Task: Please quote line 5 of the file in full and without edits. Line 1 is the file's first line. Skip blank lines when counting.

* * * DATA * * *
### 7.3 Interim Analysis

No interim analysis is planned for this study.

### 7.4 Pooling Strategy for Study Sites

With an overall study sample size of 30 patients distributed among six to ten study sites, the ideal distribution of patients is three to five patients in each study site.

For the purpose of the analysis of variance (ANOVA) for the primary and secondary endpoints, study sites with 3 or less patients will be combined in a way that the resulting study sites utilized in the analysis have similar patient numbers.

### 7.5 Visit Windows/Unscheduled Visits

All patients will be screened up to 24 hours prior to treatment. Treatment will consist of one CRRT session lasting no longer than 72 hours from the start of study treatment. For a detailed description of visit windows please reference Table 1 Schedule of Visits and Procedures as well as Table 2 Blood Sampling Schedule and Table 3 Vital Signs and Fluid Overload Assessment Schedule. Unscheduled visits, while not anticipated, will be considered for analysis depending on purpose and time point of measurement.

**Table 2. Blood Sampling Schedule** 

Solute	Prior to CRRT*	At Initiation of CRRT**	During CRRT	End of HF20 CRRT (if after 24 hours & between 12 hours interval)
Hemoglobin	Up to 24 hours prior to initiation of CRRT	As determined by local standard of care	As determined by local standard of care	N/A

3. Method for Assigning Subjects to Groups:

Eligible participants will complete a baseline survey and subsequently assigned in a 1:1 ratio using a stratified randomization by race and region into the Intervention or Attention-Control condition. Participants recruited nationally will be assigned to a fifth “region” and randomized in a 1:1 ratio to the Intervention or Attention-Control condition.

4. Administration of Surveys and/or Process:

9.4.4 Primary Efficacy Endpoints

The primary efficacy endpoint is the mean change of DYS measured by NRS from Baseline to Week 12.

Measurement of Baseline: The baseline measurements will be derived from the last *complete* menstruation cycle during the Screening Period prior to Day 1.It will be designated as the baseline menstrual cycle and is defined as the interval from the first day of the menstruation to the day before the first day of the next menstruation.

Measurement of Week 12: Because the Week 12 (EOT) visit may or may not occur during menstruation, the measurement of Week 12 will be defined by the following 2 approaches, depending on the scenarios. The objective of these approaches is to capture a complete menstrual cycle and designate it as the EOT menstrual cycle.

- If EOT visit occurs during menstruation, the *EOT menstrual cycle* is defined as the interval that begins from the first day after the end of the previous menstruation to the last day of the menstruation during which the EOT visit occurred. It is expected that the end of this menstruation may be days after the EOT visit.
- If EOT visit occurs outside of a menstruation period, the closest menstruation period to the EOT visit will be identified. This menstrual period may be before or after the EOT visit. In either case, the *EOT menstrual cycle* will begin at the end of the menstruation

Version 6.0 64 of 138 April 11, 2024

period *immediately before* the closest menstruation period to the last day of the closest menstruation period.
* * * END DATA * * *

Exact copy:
For the purpose of the analysis of variance (ANOVA) for the primary and secondary endpoints, study sites with 3 or less patients will be combined in a way that the resulting study sites utilized in the analysis have similar patient numbers.